U.S. Pat. No. 2,424,654 issued to Gamble discloses a fluid mixing device which also suffers from head losses as recited above. A venturi flow device having an adjustable throat section includes baffles disposed directly in the flow path or throat (i.e. in-line injectors) of the device which contributes to the total head loss as similarly taught by the patent of Gamble. Other varieties of in-line injectors are those taught by King (U.S. Pat. No. 3,257,180), Van Horn (U.S. Pat. No. 3,507,626), Baranowski, Jr. (U.S. Pat. No. 3,768,962) and Longley et al. (U.S. Pat. No. 4,333,833).
U.S. Patents issued to Secor (U.S. Pat. No. 398,456) and Mazzei (U.S. Pat. No. 4,123,800) disclose a venturi flow device comprising a mixer injector disposed at the throat section of the device. The patent of Mazzei in particular comprises a plurality of port means which are angularly spaced-apart around the throat section and interconnect an annular chamber disposed within an inside wall of the throat portion. This particular design is similar to that of the instant invention in that, it attempts to minimize a pressure drop within the channel. The injector of Mazzei, however, fails to reduce losses at the throat section unlike that of the instant invention as herein described.
U.S. Pat. No. 5,693,226 issued to Kool discloses an apparatus for demonstrating a residential point of use water treatment system wherein an injection port or suction branch injects a contaminate material in a direction perpendicular to the flow stream via hoses adapted thereto. The differential injector according to the instant invention is different in that the injections are made in a direction parallel to the flow stream which significantly reduces head losses attributed to the differential injector as herein described.
U.S. and Foreign Patents by Monroe (U.S. Pat. No. 4,765,373), Luft et al. (AU 203339), Gretton-Lowe (GB 802,691), Hollins (GB 870,525) and Evans (GB 132074) disclose flow devices generally relevant to that of the instant invention.
The difference between the instant invention and the related art is that the differential injector according to the instant invention provides a means for mixing without the additional need of mechanical injectors which increase the number of head losses in the primary flow stream. Mixing occurs by injection parallel to the flow stream with virtually zero losses compared to conventional flow devices.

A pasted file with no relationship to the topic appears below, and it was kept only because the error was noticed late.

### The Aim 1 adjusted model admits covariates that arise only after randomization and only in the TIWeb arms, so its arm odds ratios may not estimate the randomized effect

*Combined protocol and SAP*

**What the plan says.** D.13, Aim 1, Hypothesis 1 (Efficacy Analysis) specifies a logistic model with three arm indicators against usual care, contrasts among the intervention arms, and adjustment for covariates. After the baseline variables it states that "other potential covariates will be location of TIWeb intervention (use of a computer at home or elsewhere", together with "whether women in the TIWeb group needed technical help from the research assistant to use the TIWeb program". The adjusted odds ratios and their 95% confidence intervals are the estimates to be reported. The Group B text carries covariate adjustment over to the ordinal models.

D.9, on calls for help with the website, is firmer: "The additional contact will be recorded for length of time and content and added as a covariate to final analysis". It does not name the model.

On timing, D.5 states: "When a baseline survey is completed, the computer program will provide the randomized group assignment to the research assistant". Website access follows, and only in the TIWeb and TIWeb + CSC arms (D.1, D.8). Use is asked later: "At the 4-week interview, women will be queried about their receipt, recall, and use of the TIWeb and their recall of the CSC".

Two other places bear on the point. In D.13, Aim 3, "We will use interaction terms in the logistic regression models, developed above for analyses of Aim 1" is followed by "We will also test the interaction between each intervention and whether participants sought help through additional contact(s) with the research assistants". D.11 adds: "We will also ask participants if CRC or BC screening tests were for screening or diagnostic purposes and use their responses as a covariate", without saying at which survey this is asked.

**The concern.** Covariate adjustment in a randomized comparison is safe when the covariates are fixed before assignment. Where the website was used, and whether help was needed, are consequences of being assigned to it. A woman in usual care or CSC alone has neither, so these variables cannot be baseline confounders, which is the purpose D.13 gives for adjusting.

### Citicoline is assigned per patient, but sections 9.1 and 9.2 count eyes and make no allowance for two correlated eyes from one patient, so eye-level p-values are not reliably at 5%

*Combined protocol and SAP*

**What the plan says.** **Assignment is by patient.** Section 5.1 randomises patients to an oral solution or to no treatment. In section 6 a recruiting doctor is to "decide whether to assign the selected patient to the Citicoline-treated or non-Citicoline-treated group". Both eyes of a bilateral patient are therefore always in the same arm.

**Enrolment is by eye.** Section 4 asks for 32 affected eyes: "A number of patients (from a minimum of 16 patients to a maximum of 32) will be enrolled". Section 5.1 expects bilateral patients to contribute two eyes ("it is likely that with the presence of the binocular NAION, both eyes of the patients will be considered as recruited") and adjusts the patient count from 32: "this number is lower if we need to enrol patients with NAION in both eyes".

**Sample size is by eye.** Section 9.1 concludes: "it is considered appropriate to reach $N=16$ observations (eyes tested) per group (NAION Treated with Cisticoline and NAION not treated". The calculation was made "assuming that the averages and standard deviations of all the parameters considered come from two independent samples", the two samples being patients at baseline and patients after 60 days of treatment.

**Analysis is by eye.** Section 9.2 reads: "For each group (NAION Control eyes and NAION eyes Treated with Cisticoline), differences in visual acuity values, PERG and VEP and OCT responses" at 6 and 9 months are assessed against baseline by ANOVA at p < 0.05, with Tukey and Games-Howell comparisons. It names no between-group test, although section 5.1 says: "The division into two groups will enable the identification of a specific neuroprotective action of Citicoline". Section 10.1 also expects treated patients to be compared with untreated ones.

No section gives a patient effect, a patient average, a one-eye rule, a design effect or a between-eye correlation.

In this regard, none of the above inventions and patents, taken either singularly or in combination, is seen to describe the instant invention as claimed. Thus a differential injector solving the aforementioned problems is desired.
The differential injector according to the instant invention is a venturi driven fluid mixing device having a constricting primary fluid inlet, a throat section and a diverging discharge outlet. A secondary fluid is pulled into the forward portion of the discharge outlet, through at least two annular recessed grooves, by suction action produce by the primary fluid of the venturi. A plurality of venturi ports feeds the secondary fluid into the recessed annular grooves. The venturi ports are connected to a secondary fluid injection port via an injection annulus.
Accordingly, it is a principal object of the invention to provide a differential injector for reducing total head loss in a flow device by injection.
It is another object of the invention to provide a differential injector which mixes fluids with a minimum number of attached mechanical elements.
It is a further object of the invention to provide a differential injector which easily assembled and disassembled for inspection.
It is an object of the invention to provide improved elements and arrangements thereof for the purposes described which is inexpensive, dependable and fully effective in accomplishing its intended purposes.
These and other objects of the present invention will become readily apparent upon further review of the following specification and drawings.
FIG. 1 is a perspective view of a prior art, conventional venturi flow device.
FIG. 2 is a cross-sectional perspective view of the prior art, conventional venturi flow device in FIG. 1.
FIG. 3. is an exploded perspective view of the differential injector according to the present invention.
FIG. 4 is an exploded cross-sectional view of the differential injector according to FIG. 3, illustrating a plurality of injection channels for injecting fluid within the flow device for mixing.
FIG. 5 is a cross-sectional view of the differential injector of the invention according to an alternate embodiment, illustrating a plurality of channels coupled by a annular cavity for injecting fluid within the flow device for mixing.
Similar reference characters denote corresponding features consistently throughout the attached drawings.